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Dreaming Sally

Dreaming Sally is a profound and evocative exploration of the long shadow left by an 18-year-old girl, an uncanny story of first love, sudden death and the complexity of trauma and mourning.

James FitzGerald

George Orr dreamed that his girlfriend, Sally Wodehouse, would die on the trip she wanted to take, and he begged her not to go. But Sally did not take him seriously — how could she? She left for Europe in July 1968 with 25 other private-school kids, on "The Odyssey," a Sixties version of the Grand Tour. In August 1968, only hours after becoming engaged to George via telegram, she died as he had dreamed she would, in a freak accident.

Sally was George's first love, but she was also James FitzGerald's. James first met Sally at a family cottage; he was drawn to her energy and warmth, a stunning contrast to the chilly emotional life of his own family. At seventeen, not exactly a hit with the girls, James was delighted when he realized that he'd be spending the summer with his old friend. And soon, even though he knew that Sally had a serious boyfriend back home, they became inseparable, touring the glories of Western culture by day, dancing and drinking the nights away — giddily unshackled from the expectations and requirements of their class and upbringing.

To George and James, both sons of parents who knew how to make demands of their children but not how to love them, Sally represented all the optimism and promised freedom of the 1960s. Her death has haunted both men for 50 years — arresting their development, miring them in grief and unreasoning guilt. Dreaming Sally is a profound and evocative exploration of the long shadow left by an 18-year-old girl, an uncanny story of first love, sudden death and the complexity of trauma and mourning. (From Knopf Random Vintage Canada)

Why James FitzGerald sees Sally as a symbol for the 1960s

"Sally was a human being, first and foremost. But she is also a symbol of youth, hope and optimism of the 1960s. She represented the time and the values of that generation. The irony of growing up in the post-war boom is that the economic affluence we subsequently grew up with freed us up; that's why our privileged youth kept crashing the barricades of society. It didn't make sense, for our parents, that we were saying that materialism is pointless and we wanted to have deeper values and connections. They just didn't understand.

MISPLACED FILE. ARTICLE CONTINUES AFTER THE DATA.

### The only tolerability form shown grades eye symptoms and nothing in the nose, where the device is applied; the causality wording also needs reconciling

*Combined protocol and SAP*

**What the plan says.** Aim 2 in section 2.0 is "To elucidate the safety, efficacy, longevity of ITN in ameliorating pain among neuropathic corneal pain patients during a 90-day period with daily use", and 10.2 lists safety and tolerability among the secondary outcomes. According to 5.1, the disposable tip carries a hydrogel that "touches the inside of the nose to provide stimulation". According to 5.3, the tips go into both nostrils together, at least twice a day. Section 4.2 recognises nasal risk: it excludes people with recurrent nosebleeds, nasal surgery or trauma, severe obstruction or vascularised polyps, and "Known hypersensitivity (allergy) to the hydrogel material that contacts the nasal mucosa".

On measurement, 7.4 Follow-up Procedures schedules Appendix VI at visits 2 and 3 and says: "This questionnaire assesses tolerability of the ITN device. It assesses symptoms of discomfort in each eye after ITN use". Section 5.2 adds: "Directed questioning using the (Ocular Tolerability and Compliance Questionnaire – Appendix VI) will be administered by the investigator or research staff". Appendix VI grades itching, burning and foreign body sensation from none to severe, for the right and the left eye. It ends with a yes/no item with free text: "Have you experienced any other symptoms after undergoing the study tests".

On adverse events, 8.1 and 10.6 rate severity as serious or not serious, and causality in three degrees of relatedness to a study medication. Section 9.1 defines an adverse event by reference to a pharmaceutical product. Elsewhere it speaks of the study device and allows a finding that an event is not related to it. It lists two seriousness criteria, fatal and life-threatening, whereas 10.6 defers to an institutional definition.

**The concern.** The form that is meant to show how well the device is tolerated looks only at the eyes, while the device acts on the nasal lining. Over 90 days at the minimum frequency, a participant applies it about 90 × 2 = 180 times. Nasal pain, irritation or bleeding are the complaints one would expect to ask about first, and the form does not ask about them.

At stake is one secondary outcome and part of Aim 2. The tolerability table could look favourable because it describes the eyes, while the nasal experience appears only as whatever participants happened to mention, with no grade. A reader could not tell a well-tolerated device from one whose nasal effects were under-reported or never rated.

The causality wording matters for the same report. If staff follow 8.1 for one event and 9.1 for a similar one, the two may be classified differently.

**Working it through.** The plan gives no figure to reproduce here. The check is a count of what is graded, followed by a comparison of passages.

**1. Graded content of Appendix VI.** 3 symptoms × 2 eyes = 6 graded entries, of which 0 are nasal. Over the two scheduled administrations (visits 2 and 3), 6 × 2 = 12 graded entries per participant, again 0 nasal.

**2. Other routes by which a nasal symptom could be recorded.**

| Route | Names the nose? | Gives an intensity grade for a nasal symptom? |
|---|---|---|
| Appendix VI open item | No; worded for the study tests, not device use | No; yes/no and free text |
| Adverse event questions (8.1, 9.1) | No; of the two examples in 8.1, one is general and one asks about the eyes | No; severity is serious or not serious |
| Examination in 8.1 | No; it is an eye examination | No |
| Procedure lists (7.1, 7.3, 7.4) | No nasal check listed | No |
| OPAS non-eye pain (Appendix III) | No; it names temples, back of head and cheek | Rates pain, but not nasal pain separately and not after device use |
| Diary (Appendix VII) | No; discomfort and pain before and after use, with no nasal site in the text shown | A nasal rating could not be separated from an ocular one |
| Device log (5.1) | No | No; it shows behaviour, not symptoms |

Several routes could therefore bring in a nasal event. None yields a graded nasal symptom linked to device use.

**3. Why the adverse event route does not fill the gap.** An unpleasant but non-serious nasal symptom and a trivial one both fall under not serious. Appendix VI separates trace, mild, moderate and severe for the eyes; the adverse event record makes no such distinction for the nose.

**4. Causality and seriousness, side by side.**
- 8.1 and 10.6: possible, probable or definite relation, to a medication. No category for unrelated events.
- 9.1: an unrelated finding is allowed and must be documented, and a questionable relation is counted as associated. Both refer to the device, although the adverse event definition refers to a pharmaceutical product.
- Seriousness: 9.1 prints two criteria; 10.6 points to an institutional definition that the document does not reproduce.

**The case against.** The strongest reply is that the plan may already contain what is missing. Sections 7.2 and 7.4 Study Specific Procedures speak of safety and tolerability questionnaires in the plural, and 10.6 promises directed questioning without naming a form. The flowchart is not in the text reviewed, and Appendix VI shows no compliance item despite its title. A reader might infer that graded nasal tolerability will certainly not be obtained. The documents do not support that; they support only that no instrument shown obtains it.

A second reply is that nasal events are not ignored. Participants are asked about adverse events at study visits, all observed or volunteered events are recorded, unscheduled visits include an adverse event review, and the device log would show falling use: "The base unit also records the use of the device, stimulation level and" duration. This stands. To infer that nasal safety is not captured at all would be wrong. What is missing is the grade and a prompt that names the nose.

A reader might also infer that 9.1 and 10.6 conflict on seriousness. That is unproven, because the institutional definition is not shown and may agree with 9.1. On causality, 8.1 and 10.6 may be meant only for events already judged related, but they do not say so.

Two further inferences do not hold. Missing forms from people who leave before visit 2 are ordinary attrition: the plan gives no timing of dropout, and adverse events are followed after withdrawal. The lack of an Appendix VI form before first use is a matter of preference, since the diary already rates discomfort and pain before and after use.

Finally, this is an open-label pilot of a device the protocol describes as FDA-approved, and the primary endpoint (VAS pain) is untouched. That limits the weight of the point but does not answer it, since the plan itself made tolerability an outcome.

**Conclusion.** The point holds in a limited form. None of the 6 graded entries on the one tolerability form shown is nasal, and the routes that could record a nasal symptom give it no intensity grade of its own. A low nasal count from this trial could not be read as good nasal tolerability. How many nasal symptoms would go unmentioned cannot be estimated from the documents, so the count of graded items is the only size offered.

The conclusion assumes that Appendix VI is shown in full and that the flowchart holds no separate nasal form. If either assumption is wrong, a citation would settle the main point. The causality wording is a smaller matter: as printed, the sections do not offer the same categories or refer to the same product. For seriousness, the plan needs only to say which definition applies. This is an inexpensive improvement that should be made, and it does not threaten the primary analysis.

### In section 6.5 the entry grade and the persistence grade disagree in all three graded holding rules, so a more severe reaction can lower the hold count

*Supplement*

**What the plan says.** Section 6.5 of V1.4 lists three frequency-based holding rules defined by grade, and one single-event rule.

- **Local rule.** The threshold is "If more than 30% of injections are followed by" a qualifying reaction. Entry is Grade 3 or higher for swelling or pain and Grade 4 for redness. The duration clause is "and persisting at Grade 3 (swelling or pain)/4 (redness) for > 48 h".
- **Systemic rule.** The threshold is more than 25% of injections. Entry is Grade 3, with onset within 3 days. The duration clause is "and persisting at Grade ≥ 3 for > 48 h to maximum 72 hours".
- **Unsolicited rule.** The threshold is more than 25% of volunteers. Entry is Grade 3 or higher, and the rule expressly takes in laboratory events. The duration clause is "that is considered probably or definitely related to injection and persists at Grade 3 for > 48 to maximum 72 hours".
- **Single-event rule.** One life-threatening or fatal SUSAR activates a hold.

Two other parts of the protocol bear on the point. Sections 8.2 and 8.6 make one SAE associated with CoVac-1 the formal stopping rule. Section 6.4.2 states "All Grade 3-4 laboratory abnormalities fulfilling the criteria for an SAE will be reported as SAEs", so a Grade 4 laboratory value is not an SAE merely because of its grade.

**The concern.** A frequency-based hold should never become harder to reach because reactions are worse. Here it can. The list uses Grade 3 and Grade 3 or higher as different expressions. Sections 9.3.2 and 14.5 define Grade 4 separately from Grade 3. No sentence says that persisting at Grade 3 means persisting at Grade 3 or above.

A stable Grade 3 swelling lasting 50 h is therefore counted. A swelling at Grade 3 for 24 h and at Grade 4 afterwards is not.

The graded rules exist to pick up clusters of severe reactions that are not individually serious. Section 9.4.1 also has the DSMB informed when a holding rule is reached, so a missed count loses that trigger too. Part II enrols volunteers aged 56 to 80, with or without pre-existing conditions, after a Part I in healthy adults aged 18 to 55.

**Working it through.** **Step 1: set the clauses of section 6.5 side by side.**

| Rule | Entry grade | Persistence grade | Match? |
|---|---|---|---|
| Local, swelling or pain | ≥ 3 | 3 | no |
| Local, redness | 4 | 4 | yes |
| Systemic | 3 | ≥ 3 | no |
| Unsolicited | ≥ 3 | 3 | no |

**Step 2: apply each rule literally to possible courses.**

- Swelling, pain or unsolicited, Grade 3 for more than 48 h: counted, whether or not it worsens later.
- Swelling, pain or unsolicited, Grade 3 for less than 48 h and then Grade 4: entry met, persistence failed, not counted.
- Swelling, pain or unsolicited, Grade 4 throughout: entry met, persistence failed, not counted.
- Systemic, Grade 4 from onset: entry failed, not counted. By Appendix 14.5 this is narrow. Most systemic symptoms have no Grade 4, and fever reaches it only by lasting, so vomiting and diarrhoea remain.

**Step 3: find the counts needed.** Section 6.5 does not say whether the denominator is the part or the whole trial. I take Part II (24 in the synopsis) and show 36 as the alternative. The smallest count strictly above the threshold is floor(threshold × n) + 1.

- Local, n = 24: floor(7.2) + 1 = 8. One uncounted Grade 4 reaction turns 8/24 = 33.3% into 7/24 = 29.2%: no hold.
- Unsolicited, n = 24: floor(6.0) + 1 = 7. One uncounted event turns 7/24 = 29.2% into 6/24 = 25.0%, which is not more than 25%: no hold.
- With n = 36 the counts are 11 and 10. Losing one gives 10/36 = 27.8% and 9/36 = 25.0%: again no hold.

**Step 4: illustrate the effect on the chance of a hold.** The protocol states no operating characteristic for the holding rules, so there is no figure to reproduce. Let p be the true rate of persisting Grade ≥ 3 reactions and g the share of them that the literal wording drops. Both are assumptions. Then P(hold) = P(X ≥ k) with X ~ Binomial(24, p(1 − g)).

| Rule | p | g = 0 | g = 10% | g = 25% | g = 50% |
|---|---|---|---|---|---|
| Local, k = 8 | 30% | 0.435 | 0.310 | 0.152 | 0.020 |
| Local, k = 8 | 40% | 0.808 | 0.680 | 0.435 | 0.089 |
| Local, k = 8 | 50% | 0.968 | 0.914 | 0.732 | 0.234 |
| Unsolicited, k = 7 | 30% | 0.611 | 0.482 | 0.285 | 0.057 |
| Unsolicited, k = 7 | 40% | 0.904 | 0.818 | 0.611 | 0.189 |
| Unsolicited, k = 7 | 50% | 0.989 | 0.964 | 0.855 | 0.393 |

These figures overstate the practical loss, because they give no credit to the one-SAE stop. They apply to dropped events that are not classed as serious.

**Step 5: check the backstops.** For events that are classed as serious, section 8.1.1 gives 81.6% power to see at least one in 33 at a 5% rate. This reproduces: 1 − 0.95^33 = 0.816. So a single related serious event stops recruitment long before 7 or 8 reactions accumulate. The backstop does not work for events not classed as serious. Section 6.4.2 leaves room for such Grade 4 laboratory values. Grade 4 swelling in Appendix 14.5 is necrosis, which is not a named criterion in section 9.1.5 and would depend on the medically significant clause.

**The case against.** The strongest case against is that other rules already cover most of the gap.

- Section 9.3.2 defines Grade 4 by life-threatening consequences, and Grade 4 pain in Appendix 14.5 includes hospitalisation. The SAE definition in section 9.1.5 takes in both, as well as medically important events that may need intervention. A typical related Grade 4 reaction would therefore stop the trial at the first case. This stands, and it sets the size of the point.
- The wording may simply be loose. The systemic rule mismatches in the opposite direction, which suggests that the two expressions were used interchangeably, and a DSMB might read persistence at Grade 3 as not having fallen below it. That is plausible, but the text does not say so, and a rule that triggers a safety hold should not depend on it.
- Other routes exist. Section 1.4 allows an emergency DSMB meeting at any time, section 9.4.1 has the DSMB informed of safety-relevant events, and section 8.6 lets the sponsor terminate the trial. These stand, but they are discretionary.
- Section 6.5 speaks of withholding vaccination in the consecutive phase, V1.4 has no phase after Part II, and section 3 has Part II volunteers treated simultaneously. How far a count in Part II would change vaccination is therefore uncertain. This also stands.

Sally was a human being, first and foremost. But she is also a symbol of youth, hope and optimism of the 1960s.- James FitzGerald

"That she is killed in this uncanny way — from a blow to the head in a freak road accident while on vacation — feels symbolic, much like the way the 1960s were killed. There was all this joy and liberation and then this very sudden blow and it's all over. Which is much like the way the 1960s ended as well."​

Read more in James FitzGerald's interview with CBC Books.

From the book

I was on deck, leaning on the railing, nestled between Sally and Nan, taking a breather from dancing. The ship was anchored, and in the dim moonlight we made out the famous profile of the Rock of Gibraltar. Ignited by Sally's smile, I performed my killer imitation of Skull Bassett, my lugubrious ancient-history master: "Tomorrow we will pass through the Pillars of Hercules, the nine-mile-wide pelvic portal into the Mediterranean Sea and the Pagan World." Then Peter burst through the bar door, a stray piece of shrapnel expelled by a blast of Rolling Stones. He grabbed the drink from Nan's hand, flung it overboard and hauled her onto the dance floor. 

Below deck in her cabin berth, Tammy rolled over and looked Nick square in the eyes: "You know, we're never going to be this happy again." 

It was official: on our delirious crossing of an epic body of water, our group was falling in love with itself.


From Dreaming Sally by James FitzGerald ©2018. Published by Random House Canada

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